Not one of them knows why he has got into this house, or who the men are with him. On all faces there is disquiet and melancholy ... all, in turn, approach the windows and gaze attentively about them, as though expecting something from without.
Then again they set to roaming up and down. Among us a lad of short stature is running about; from time to time he screams in a shrill, monotonous voice: “Daddy, I’m afraid!”—This shrill cry makes me sick at heart—and I also begin to be afraid.... Of what? I myself do not know. Only I feel that a great, great calamity is on its way, and is drawing near.
And the little lad keeps screaming. Akh, if I could only get away from here! How stifling it is! How oppressive!... But it is impossible to escape.
That sky is like a shroud. And there is no wind.... Is the air dead?
Suddenly the boy ran to the window and began to scream with the same plaintive voice as usual: “Look! Look! The earth has fallen in!”
“What? Fallen in?”—In fact: there had been a plain in front of the house, but now the house is standing on the crest of a frightful mountain!—The horizon has fallen, has gone down, and from the very house itself a black, almost perpendicular declivity descends.
We have all thronged to the window.... Horror freezes our hearts.—“There it is ... there it is!” whispers my neighbour.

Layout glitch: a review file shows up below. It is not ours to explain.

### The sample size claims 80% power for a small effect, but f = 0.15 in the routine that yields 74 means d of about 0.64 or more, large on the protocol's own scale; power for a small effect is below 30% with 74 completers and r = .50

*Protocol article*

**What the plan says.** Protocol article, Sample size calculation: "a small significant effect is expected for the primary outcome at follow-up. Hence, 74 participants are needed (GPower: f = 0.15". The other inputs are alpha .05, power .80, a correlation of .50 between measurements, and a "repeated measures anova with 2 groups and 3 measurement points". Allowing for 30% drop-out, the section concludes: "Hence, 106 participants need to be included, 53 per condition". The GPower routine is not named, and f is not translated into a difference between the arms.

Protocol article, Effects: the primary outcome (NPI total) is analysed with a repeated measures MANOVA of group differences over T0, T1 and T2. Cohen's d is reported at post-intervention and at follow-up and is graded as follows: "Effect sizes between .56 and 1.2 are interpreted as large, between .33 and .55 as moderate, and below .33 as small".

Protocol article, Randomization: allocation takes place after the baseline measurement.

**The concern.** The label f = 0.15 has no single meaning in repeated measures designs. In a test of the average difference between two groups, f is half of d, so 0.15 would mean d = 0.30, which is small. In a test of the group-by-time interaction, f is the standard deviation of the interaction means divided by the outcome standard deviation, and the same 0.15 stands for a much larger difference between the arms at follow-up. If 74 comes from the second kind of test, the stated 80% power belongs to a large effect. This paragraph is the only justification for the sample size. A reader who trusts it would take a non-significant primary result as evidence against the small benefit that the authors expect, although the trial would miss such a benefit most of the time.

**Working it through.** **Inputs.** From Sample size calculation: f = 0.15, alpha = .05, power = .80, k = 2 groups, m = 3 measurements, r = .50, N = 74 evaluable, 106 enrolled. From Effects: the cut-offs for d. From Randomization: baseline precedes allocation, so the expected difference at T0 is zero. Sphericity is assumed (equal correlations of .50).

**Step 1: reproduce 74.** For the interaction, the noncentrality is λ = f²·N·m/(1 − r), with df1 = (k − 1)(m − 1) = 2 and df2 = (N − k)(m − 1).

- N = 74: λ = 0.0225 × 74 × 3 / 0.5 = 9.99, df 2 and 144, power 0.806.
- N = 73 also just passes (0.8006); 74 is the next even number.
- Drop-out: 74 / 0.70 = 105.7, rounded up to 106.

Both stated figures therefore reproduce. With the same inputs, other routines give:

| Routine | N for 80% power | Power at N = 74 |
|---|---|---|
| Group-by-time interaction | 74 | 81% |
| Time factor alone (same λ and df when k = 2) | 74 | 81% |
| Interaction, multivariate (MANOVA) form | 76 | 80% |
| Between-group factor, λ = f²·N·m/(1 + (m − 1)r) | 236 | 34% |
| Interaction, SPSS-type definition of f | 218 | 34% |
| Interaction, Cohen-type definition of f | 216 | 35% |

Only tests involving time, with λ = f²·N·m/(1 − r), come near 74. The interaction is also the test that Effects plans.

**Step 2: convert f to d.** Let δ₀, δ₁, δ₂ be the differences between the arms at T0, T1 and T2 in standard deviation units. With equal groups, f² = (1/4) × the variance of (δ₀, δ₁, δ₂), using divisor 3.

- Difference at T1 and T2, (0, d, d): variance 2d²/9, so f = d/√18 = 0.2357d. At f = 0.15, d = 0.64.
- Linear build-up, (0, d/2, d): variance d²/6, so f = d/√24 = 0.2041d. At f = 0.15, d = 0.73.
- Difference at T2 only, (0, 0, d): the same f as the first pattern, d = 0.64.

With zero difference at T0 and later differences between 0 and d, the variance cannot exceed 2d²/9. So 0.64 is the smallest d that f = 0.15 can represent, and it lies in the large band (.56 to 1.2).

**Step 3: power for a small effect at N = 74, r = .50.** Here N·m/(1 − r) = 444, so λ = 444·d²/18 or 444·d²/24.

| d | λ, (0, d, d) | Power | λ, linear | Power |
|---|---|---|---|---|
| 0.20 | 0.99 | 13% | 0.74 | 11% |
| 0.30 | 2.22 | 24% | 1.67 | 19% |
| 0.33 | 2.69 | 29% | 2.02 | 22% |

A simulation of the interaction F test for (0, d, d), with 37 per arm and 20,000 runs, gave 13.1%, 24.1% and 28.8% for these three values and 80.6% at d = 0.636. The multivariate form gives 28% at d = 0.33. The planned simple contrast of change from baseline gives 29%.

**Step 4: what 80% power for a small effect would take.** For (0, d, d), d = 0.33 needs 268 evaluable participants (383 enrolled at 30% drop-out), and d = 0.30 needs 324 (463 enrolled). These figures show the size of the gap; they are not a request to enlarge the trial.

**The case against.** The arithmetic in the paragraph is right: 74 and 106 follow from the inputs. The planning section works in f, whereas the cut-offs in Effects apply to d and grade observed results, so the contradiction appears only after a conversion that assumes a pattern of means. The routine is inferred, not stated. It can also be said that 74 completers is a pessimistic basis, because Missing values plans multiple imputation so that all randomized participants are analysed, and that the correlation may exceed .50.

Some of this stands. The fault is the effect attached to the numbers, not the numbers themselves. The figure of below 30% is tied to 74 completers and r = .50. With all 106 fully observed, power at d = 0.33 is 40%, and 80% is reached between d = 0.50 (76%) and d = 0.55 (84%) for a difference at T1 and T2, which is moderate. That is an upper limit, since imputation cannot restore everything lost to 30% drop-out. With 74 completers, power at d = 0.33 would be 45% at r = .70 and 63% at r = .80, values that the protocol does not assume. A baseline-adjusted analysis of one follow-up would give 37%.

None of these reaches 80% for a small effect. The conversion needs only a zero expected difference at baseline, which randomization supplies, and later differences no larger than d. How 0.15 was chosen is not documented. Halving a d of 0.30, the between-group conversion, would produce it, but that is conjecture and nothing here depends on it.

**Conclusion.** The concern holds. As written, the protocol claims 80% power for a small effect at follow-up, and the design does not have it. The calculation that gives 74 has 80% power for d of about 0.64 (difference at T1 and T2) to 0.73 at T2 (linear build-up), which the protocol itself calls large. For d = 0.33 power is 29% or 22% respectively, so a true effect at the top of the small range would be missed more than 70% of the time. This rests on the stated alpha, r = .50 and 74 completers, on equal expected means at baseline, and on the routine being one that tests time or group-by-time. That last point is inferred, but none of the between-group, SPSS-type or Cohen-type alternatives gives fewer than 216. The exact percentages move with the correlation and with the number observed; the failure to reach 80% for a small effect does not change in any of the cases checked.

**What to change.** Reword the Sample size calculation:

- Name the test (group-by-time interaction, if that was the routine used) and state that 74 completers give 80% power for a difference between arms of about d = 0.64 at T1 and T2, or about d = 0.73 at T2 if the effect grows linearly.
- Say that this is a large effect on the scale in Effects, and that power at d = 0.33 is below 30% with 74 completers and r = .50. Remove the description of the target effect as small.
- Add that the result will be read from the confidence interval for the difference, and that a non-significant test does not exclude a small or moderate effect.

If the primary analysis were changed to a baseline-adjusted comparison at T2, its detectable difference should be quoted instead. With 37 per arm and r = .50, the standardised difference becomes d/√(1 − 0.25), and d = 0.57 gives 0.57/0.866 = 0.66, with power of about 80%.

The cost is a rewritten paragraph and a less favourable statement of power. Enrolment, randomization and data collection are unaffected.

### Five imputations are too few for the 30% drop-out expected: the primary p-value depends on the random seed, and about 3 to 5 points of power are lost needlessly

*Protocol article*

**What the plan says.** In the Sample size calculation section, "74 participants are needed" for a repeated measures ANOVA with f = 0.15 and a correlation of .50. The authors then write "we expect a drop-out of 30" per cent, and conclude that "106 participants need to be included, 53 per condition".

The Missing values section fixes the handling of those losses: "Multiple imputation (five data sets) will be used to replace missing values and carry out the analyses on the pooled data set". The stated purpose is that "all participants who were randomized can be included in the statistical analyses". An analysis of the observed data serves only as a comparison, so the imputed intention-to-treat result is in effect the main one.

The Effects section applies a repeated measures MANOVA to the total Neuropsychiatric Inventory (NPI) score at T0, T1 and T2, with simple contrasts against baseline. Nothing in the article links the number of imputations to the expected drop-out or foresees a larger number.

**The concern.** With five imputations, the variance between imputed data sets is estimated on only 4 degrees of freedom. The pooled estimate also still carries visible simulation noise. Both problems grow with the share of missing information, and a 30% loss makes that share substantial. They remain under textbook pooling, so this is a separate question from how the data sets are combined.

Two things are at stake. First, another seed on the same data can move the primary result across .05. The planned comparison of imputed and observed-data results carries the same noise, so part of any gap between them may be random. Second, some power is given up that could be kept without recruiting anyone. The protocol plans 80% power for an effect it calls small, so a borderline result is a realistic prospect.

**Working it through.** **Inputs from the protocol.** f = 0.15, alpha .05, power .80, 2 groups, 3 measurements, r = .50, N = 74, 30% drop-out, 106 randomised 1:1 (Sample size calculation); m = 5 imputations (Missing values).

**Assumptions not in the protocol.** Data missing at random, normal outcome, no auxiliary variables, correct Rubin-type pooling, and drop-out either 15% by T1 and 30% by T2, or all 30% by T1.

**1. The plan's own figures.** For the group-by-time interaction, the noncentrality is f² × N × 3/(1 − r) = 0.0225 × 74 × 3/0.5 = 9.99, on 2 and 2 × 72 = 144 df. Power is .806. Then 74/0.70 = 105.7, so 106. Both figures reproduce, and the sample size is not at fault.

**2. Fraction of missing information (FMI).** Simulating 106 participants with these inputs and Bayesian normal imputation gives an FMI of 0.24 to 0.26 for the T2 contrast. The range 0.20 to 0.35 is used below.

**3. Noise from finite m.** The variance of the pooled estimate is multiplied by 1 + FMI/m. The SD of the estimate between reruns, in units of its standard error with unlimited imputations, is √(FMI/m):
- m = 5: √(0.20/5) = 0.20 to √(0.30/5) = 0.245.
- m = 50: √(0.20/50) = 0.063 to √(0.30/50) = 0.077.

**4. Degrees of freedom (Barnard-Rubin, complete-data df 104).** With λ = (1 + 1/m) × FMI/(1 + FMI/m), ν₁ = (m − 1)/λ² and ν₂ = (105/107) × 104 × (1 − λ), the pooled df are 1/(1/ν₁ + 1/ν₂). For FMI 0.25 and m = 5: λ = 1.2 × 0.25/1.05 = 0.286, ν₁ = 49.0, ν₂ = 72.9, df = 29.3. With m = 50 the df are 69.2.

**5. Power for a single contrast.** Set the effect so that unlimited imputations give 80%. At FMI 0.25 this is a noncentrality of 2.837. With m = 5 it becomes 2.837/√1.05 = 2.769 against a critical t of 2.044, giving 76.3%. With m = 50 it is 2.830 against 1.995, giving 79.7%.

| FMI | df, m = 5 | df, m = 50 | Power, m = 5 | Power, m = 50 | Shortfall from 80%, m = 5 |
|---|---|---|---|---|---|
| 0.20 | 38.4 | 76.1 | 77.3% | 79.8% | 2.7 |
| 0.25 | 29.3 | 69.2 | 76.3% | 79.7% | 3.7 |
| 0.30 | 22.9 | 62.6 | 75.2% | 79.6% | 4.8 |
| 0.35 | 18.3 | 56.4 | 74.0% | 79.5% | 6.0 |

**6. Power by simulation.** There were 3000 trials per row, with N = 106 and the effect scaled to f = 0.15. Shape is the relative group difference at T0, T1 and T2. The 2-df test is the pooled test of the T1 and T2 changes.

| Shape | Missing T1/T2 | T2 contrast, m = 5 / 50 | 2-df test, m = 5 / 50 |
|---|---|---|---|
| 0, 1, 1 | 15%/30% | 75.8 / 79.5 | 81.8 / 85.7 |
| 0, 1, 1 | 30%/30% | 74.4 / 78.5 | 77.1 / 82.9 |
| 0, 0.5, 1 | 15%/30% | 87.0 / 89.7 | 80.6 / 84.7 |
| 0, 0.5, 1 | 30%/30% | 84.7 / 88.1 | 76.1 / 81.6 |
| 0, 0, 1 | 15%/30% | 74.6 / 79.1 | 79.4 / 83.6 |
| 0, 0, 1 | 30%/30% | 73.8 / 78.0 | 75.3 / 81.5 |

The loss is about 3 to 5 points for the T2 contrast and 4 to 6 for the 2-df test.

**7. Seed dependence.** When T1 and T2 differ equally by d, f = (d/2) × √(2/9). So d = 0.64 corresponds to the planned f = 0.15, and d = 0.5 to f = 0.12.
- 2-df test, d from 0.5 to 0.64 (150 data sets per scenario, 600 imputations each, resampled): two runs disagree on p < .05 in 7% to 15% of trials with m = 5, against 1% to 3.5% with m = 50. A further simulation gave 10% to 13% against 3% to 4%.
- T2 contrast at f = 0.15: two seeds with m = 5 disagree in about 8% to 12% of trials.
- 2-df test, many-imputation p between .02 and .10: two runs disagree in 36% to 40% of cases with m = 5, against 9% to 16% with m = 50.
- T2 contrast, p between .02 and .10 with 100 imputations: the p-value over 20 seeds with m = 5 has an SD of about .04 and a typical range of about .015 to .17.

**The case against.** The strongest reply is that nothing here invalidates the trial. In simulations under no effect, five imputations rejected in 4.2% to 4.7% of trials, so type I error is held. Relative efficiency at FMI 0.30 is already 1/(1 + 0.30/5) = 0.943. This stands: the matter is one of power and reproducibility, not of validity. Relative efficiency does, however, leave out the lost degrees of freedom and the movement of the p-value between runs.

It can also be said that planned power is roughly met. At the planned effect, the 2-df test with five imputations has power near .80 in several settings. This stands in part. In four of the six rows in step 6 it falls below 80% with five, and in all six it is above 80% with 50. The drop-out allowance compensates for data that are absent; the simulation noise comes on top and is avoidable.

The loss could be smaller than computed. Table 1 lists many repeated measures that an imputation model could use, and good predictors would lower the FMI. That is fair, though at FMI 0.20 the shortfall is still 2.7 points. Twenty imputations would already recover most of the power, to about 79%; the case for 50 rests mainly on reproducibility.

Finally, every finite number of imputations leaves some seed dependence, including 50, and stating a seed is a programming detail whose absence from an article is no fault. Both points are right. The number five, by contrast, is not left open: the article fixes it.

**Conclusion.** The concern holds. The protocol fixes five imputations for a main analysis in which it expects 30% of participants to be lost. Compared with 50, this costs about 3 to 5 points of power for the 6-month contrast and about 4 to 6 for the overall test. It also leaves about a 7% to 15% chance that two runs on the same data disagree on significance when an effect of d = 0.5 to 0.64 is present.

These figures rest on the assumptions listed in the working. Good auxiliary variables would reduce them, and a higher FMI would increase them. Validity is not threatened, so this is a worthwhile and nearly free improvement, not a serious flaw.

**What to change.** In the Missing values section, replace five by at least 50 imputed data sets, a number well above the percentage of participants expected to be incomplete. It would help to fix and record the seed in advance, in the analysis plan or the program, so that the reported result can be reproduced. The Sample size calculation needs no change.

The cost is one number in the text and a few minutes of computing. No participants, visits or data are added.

And lo! along the whole distant boundary of the earth something has begun to stir, some small, round hillocks have begun to rise and fall.
“It is the sea!” occurs to us all at one and the same moment.—“It will drown us all directly.... Only, how can it wax and rise up? On that precipice?”
And nevertheless it does wax, and wax hugely.... It is no longer separate hillocks which are tumbling in the distance.... A dense, monstrous wave engulfs the entire circle of the horizon.
It is flying, flying upon us!—Like an icy hurricane it sweeps on, swirling with the outer darkness. Everything round about has begun to quiver,—and yonder, in that oncoming mass,—there are crashing and thunder, and a thousand-throated, iron barking....
Ha! What a roaring and howling! It is the earth roaring with terror....
It is the end of it! The end of all things!
The boy screamed once more.... I tried to seize hold of my comrades, but we, all of us, were already crushed, buried, drowned, swept away by that icy, rumbling flood, as black as ink.
Darkness ... eternal darkness!
Gasping for breath, I awoke.
When I was living in Petersburg,—many years ago,—whenever I had occasion to hire a public cabman I entered into conversation with him.
I was specially fond of conversing with the night cabmen,—poor peasants of the suburbs, who have come to town with their ochre-tinted little sledges and miserable little nags in the hope of supporting themselves and collecting enough money to pay their quit-rent to their owners.